Thought for the day - Baseball- Bush League Robert Sheridan bobsheridan email@example.com
Ya know, I haven't seen the word "fluke" written down in a long, long, time.
So I wanna talk about da fluke. I happen to have four fingers worth of something worth sippin' in a nearby glass myself.
But before I do, I wanna point out something to the gentle person who suggested that we stick to the pernt.
The day I start stickin' to the point, is the day I shut my trap and take up gardenin,' no offense to the gardeners, especially those who talk to their plants.
Fluke. We were talking about fluke.
Who knows what a fluke is?
I don't mean a mishap, a happenstance, a coincidence, or something that wuzn't supposed to happen, but did.
I mean a good old StatNisland capital "F" Fluke?
A Fluke is a fish that you catch, usually two at a time, using a double-rigged treble hook setup, offa the Sout' Shaw of, you guessed it, StatNisland.
I used to do this wit' Leo, my dad.
He had a five-horse Evinrude motor he'd throw into the trunk of the Nash Rambler (nuttin' but first class faw da Faw Cawnahs Sheridans) and drive down to the boat basin at Great Kills Harbor. Yeah, the yacht harbor. We had a yacht.
This yacht was a 14' long Battleship gray Pram, paint courtesy of Bethlehem Steel, Mariners Harbor, Port Richmond, StatNisland, where he worked, and built by Leo in the basement. It took a five-horse Evinrude. It was moored to a stake off a rickety floating pier. At the land end of the pier, which floated on oil-drums, lived an old guy in a shack. Now that you got me talking about the fluke, I'm gonna tell ya about the old guy first, not meanin' to change the subject or anything.
The shack was made of tarpaper and asphalt shingle. It had a little wood-stove chimney sticking up from the roof. The window was only a few inches wide. How anyone could survive a StatNisland winter in a place like that is beyond me.
The man, who wore an old white beard and an old white sailor cap, all worn out, with a crumpled old black bill, minded the other 14' or 16' boats hitched to the pier. That was first class, being hitched to a berth at the floating pier. Being moored to a stake, was, well, less expensive. That wuz us, the less expensive spread.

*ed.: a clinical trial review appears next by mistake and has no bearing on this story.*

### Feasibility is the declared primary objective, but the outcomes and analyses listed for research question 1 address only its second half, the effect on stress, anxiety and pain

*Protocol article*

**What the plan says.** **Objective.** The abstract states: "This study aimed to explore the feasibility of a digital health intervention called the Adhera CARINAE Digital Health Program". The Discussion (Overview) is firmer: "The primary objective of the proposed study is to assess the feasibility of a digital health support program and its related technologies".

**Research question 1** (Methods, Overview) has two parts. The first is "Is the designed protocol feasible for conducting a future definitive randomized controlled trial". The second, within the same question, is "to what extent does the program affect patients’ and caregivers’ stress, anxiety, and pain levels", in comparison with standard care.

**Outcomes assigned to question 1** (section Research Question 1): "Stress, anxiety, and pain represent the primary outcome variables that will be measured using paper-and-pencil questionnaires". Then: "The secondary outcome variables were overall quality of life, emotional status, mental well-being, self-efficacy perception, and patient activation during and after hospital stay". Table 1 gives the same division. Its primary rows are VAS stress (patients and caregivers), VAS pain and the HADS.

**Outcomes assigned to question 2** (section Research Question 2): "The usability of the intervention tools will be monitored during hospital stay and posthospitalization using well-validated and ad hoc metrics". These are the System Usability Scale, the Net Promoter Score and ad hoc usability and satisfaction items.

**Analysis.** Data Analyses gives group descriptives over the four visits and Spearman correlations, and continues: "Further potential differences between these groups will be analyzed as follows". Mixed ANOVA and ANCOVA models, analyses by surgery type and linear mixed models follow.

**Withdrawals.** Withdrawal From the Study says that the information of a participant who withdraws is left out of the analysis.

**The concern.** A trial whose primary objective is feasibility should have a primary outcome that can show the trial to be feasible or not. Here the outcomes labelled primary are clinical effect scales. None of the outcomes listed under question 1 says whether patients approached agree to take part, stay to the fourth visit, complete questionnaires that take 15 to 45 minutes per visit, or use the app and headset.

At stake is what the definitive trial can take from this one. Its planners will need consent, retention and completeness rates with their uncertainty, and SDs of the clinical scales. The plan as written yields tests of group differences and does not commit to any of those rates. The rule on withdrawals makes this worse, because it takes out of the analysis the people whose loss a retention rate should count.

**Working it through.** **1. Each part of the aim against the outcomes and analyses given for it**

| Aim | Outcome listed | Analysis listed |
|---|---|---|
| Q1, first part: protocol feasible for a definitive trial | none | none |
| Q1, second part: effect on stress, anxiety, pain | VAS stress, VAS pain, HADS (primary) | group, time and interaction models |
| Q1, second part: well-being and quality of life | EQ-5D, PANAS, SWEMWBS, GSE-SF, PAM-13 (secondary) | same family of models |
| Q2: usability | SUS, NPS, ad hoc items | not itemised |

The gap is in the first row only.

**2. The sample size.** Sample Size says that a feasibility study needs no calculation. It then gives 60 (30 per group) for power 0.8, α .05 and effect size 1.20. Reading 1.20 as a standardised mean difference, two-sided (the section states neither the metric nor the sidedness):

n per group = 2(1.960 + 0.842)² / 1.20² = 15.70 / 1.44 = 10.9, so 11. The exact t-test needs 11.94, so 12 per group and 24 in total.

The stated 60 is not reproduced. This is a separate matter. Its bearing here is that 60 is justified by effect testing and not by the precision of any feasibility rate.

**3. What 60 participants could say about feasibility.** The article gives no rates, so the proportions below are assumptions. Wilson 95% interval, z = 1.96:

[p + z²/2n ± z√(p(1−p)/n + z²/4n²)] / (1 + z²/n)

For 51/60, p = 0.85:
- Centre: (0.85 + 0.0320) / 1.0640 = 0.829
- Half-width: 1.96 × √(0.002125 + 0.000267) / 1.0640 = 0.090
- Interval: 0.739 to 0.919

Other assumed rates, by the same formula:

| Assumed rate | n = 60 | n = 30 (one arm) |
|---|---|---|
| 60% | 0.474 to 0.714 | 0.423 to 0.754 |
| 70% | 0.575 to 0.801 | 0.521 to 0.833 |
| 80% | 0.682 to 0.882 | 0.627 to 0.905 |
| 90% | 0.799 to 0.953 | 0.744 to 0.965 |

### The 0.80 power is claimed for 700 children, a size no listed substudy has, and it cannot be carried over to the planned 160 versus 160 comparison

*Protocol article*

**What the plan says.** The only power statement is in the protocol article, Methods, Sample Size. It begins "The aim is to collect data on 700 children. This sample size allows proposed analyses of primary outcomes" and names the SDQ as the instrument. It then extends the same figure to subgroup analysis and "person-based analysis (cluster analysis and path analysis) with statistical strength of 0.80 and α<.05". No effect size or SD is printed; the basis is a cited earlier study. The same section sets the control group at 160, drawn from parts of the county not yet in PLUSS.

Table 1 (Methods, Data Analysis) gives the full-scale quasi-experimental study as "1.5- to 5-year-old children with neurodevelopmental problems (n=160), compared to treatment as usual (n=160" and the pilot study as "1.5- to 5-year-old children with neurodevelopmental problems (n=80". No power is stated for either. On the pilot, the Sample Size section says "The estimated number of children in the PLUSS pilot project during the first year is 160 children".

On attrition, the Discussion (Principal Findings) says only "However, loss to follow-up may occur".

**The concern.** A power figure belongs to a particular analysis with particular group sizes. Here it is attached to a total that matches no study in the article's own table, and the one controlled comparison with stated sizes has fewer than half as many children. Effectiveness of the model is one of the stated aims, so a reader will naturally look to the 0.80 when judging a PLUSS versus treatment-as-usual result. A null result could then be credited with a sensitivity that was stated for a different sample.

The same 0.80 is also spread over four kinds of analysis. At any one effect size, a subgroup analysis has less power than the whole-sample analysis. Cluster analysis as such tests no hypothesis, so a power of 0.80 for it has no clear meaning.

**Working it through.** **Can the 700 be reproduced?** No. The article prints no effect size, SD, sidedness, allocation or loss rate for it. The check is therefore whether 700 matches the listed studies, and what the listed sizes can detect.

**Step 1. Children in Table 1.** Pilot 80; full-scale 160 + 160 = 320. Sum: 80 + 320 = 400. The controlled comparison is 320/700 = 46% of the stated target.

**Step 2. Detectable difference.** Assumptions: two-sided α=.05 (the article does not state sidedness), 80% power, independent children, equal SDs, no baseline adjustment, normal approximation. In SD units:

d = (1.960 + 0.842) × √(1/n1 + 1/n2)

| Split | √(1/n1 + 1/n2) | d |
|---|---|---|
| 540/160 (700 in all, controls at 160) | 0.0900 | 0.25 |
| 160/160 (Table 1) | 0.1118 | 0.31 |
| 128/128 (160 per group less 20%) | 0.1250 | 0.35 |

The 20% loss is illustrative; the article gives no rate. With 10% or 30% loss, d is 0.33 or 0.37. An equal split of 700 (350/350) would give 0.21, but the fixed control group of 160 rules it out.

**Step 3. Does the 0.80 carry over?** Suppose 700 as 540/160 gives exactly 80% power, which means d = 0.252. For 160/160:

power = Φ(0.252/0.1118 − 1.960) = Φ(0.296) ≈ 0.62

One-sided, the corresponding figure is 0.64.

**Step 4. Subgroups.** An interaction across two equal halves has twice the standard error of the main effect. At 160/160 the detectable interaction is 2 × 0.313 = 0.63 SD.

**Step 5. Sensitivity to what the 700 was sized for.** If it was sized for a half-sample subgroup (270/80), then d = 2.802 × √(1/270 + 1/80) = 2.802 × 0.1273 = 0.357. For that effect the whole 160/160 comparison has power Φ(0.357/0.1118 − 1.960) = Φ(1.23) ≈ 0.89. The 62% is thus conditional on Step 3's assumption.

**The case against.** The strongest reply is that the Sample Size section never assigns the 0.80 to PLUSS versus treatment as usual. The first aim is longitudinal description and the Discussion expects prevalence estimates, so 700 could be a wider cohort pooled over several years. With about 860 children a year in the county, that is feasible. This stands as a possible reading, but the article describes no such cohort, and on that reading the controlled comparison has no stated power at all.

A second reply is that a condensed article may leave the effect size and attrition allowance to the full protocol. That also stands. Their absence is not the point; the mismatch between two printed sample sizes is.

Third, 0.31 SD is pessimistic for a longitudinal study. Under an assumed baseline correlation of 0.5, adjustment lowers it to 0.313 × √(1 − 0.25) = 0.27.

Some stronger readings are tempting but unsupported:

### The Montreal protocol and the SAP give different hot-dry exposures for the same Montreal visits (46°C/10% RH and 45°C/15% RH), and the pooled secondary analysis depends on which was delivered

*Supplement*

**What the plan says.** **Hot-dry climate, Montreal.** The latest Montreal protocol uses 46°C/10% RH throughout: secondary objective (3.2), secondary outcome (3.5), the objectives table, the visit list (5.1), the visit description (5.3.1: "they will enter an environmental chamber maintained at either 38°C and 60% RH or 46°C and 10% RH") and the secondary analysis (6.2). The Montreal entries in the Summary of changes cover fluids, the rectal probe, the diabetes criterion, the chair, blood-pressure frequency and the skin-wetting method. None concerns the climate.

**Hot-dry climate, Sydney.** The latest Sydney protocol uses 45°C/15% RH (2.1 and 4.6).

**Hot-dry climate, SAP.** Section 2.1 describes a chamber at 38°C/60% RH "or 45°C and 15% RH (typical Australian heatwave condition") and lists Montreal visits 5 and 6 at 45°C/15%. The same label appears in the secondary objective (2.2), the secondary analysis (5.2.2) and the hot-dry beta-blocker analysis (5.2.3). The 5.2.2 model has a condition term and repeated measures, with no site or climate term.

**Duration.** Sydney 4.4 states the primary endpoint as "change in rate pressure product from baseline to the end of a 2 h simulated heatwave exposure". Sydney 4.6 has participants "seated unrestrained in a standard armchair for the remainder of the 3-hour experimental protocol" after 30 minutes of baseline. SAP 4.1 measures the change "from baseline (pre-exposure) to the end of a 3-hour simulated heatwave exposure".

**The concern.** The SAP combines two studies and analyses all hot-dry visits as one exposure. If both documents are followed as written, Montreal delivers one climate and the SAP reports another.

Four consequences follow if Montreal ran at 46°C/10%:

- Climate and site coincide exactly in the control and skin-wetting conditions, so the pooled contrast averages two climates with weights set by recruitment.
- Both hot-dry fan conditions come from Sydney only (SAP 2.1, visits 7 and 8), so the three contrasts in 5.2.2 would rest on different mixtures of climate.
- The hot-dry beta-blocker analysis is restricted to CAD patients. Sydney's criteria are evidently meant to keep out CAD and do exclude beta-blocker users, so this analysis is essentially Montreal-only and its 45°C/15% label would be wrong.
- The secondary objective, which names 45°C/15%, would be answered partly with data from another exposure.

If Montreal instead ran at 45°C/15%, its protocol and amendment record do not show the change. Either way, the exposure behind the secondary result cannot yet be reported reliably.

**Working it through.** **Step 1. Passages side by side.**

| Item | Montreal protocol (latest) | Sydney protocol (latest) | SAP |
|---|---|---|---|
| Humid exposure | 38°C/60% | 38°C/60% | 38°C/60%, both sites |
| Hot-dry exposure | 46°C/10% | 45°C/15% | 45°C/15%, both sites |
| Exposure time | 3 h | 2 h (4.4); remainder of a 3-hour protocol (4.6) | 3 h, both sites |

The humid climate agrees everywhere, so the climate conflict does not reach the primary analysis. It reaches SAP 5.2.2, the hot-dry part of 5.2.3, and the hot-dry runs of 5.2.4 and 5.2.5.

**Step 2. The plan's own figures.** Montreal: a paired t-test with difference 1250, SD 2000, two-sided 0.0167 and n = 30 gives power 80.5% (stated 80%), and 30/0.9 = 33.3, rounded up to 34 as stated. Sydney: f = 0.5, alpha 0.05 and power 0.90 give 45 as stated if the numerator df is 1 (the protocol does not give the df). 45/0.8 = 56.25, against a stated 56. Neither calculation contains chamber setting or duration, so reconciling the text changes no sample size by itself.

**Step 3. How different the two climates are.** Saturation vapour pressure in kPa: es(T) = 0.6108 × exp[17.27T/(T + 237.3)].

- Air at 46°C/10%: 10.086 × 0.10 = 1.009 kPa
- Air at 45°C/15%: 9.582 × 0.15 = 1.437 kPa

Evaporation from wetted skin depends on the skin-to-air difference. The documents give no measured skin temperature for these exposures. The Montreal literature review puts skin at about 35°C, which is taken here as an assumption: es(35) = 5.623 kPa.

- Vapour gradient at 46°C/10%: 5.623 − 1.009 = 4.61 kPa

Any rate, I'm talking to the old guy, and he tells me he used to sail. I'm talking about on old sailing ships that had masts and sails, no engines. He was very old. I was very young.
The white-bearded, white-capped, mariner told me about the time he sailed from Denmark or Germany down around South America, to the U.S. He was a boy. It took a long time. The winds were against them rounding the Cape. They ran out of food. He survived on potatoes.
That was it, potatoes.
After that, dad and I motored out to somewhere between Great Kills Beach and Old Orchard Light. We dropped the hook.
We threw the tandem downriggers wit' the treble hooks, baited with killies purchased from Dinger's Dock, hooked through the back of the neck, if killies have necks, but that's where we hooked them, along with a pyramid sinker, about three ounces, to account for the tide, down to the bottom.
Fluke have two eyes on one side of their head, which always surprises their mothers. Because when they wuz borned offa StatNisland, they had two eyes, one on each side of the head. BTW, if I'm boring the gentleperson who objects to our changing the subject so much, I have one word, "Chum."
Fluke are white on the bottom, spotted brown topsides. The lower eye is pretty useless, watching sand all the time, as fluke swim around on the bottom. Guess what. The bottom eye rotates around one side of this flatfish up onto the topside. But he still can't make out treble hooks baited with killies from Dinger's Dock. Where, gentle person, you can also buy chum.
Fluke make a nice dish, fileted, and sauteed, with lemon, butter, a tooth of garlic, and a couple of capers, along with a snip of parsnip for looks.
Now where wuz I.
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